Over 55 editions spanning numerous locations around the UK, Southport Weekender has grown into one of the nation’s most-loved electronic music festivals. From its beginnings, the festival has formed a family-like following who are passionate and dedicated to dance music - wherever it moves to, the crowd follows.
Southport Weekender is most famous for its holiday park setting which each year for one weekend turned into an adults playground filled with groovy house and disco, euphoric hedonism, and of course a slice of debauchery - once the music stopped in the early hours, revellers would keep the party going in the courtyard of the chalets, often bringing their own decks and sound systems for the occasion.
Since its cancellation in 2015 (despite three day-festival editions in London’s Finsbury and Crystal Palace parks), the festival has yet to return to it's spiritual home at Butlins. However, 2020 is the year where Southport Weekender will triumphantly grace the beachside chalets once again, this time in Bognor Regis.
We take you through the festival’s rich history and unveil how they got to where they are today.
Southport Weekender was born in 1987 with its first edition taking place in Berwick upon Tweed, and the migration process began - the festival operated in Blackpool for three years, then to Morecambe for one, before making its home at Pontins in Southport for its longest stint.
Shaping the soundtrack
By the time the festival reached Southport and developed into its full form, it had already established a sound which would subsequently define the weekender; soulful house and disco, and in the later years, garage, techno, and anything in between.
The aforementioned selectors, as well as Masters At Work, Gilles Peterson, Kerri Chandler, and Ron Trent would become some of the festival’s returning icons who were engrained into the Southport family.
It wasn’t just the artists who began to return year upon year. From its birth, Southport Weekender maintained a loyal, family-like crowd, who grew up alongside the festival - many of its attendees are now in their 50s, but this does not stop them from throwing it down has hard, or perhaps harder than the 20-year-olds.
From North to South
2009 saw the announcement of the disbandment of Pontins Group, meaning that the spiritual home where Southport Weekender spent 18 years and formed its name, identity, and joyous essence, would be no longer.
As always, the Southport spirit lived on as the festival migrated south to Minehead, making a new home in Butlins.
Expanding the empire
During the mid-1990s, Southport Weekender’s popularity reached a whole new level, leading to its expansion into two yearly editions, which notably would still often sell out before the lineup was even announced.
As well as moving to Minehead, 2009 saw the Southport team unveiling a brand new festival, however, this time away from UK holiday parks, and instead on the sunny beaches of Croatia. Suncébeat, which was soundtracked by some of the Southport Weekender favourites, proved to be successful and continues to grace the crystal blue waterside settings of Croatia.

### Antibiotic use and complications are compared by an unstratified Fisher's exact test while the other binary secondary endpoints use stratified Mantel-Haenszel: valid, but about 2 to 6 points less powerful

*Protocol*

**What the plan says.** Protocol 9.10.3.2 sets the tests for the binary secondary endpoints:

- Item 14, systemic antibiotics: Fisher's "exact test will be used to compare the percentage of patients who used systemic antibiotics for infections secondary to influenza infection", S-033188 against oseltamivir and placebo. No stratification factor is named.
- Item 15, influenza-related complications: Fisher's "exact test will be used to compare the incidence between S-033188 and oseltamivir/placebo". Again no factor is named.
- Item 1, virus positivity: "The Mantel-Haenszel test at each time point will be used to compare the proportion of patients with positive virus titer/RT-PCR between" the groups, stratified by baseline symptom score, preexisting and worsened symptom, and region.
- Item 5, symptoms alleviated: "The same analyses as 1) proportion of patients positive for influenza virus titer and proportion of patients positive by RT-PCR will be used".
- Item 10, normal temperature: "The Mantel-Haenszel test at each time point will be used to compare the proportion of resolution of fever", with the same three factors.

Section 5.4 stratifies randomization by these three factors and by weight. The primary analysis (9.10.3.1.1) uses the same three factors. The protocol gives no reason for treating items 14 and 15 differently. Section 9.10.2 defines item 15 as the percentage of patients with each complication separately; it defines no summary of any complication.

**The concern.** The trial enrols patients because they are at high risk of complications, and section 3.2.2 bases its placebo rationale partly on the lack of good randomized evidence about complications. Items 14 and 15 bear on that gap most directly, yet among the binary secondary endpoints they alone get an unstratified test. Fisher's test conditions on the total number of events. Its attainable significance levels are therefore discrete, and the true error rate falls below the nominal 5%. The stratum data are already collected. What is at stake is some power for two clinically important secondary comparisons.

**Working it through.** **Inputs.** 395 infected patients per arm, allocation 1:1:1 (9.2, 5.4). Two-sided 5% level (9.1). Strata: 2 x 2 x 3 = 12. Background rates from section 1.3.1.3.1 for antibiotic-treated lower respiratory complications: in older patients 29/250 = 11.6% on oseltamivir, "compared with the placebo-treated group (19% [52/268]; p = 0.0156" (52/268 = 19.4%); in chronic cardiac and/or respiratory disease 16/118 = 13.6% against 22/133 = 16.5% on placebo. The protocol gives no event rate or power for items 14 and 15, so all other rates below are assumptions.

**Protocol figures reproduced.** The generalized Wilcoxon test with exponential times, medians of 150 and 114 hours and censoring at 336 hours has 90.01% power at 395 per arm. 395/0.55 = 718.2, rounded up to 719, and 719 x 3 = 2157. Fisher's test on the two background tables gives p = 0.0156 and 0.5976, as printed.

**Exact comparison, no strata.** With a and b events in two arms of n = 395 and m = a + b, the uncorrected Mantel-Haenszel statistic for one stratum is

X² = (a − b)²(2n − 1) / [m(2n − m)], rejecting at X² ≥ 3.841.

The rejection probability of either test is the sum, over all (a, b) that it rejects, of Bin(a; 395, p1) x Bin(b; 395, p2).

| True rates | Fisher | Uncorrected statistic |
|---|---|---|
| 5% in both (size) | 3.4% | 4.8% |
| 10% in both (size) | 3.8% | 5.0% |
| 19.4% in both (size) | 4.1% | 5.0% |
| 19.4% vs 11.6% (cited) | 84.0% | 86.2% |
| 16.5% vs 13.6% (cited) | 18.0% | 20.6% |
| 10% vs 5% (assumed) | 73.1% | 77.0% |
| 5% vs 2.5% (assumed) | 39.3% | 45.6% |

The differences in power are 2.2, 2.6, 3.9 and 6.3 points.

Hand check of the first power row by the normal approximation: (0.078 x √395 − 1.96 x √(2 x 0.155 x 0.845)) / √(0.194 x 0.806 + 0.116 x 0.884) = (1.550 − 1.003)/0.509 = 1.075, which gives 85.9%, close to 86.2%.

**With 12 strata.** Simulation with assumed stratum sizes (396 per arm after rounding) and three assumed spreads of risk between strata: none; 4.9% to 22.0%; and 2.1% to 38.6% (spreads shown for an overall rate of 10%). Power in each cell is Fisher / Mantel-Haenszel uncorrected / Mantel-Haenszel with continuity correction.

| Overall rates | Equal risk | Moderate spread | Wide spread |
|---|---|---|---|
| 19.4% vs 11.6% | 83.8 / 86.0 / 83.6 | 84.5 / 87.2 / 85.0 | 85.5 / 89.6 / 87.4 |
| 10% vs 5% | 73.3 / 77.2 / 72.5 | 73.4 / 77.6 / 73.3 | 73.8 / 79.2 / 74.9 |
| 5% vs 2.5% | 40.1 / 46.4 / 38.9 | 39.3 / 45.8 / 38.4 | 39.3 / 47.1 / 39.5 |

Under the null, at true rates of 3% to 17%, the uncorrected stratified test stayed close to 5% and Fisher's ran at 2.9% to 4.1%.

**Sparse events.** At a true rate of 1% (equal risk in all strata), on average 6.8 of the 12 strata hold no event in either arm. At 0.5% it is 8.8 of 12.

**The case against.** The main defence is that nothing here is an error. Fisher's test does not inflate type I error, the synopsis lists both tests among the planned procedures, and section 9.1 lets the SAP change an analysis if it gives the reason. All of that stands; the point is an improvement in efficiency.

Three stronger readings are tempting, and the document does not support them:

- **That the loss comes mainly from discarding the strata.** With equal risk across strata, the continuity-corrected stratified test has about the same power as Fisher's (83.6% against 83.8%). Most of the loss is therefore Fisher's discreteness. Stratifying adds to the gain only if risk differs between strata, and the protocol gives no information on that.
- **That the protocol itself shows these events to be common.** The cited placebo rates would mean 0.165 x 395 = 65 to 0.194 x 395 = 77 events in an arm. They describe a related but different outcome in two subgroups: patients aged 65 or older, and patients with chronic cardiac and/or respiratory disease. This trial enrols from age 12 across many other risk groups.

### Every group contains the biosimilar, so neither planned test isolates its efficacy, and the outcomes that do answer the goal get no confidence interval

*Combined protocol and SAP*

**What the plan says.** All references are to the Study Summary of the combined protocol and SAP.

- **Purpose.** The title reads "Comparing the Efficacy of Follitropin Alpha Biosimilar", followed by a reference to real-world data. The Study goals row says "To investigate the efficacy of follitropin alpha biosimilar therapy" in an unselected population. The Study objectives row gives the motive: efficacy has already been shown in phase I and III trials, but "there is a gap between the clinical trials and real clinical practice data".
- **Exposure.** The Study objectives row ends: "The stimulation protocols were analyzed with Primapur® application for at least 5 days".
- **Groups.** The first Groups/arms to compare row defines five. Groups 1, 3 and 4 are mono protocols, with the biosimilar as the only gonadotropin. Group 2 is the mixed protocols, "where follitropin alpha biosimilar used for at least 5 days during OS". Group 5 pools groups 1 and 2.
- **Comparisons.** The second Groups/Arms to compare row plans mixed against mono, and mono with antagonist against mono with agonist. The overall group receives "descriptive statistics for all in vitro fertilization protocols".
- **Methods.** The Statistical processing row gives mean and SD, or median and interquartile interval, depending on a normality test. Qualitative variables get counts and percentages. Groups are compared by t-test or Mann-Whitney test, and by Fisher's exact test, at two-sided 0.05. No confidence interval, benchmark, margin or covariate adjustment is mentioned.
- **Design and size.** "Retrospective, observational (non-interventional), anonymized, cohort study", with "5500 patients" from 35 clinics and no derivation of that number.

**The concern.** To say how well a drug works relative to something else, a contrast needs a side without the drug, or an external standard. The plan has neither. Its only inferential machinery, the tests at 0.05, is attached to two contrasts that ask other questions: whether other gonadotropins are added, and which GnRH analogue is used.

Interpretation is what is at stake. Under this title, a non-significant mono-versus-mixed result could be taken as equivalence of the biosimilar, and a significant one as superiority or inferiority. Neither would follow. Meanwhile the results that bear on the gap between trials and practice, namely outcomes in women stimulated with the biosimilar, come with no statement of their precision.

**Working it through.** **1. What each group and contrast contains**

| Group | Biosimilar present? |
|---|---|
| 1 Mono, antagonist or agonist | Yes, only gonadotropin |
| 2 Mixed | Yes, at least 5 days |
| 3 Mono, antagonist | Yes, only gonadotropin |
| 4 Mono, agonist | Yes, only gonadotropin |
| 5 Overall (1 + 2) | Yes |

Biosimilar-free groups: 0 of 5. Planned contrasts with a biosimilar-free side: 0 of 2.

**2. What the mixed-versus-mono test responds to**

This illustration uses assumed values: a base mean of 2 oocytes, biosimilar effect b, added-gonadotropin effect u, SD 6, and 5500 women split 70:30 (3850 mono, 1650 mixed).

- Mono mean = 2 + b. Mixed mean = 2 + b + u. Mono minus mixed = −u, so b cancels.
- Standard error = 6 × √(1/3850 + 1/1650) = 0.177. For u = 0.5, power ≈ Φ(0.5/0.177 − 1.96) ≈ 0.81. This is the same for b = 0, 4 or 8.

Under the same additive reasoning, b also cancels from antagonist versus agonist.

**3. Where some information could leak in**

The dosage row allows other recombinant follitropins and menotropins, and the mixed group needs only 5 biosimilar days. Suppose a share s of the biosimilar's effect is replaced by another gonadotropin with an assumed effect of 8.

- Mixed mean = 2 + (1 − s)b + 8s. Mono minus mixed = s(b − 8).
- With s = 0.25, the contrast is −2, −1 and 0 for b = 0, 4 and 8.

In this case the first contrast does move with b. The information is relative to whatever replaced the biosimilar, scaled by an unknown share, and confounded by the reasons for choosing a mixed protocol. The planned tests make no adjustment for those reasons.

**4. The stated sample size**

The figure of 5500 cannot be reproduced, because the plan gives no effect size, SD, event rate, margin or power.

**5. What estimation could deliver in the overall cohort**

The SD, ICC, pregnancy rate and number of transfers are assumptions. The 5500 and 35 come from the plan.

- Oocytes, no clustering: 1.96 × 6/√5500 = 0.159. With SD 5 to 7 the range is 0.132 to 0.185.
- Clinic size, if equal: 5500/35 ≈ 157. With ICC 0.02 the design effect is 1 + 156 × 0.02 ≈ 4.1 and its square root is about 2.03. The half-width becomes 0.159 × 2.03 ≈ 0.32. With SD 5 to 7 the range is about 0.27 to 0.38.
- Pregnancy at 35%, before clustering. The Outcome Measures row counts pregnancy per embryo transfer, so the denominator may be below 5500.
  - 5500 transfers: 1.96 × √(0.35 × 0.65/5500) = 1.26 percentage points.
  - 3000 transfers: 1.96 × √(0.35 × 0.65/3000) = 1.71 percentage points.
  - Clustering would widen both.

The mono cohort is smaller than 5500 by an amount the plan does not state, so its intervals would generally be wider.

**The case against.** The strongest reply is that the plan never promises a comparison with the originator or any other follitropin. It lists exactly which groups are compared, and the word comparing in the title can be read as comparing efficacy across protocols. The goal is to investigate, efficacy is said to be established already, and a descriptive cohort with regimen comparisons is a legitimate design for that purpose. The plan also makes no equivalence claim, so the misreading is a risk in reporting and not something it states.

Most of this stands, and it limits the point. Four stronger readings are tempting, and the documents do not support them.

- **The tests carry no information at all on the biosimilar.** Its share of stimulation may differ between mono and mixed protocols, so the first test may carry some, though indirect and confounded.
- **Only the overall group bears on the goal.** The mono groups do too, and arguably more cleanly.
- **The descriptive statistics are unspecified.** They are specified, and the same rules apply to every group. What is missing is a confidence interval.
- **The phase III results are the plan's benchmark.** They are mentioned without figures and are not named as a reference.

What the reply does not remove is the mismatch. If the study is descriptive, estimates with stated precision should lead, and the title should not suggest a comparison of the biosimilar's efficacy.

The big 50
It’s not frequent that an electronic music festival reaches 50 editions, so Southport’s milestone was an important one and highlighted its significance both as a festival and a community.
In 2015 the festival regrettably announced that due to rising costs and expectations, Southport Weekender would be no longer, and its final edition would be that year.
This was gut-wrenching for both the organisers and its crowd, who together built a community which was known as the UK's Friendliest Party.
However, with standout sets from Motor City Drum Ensemble, Chaka Khan, and a finale back to back session from festival favourites Kerri Chandler and Chez Damier, the final Southport Weekender was not be forgotten.
Return to the chalets
As always, it didn’t take long for Southport Weekender to take another form and rejoin the festival circuit - in 2017 the organisers took over London’s Finsbury Park for a day festival, soundtracked by Southport’s usual suspects including Roger Sanchez, David Morales, and Joey Negro. The festival returned to the north London park in 2018, before (as tradition) moving south to Crystal Palace park for 2019.
The festival will again take place in the south London location in September, however, 2020 also brings Southport Weekender back to its original holiday park form. Despite it again moving to a new location of Butlins Bognor Regis, this will induce a reunion-esque atmosphere like no other.
At the end of this month, old friends, and new will flock to the Butlins resort and experience unrivalled festival fun soundtracked by the likes of Kerri Chandler, Giles Peterson, Dimitri From Paris, and Moodymann.
The Southport spirit will never die, and for its 2020 return to the chalets, it is more alive than ever.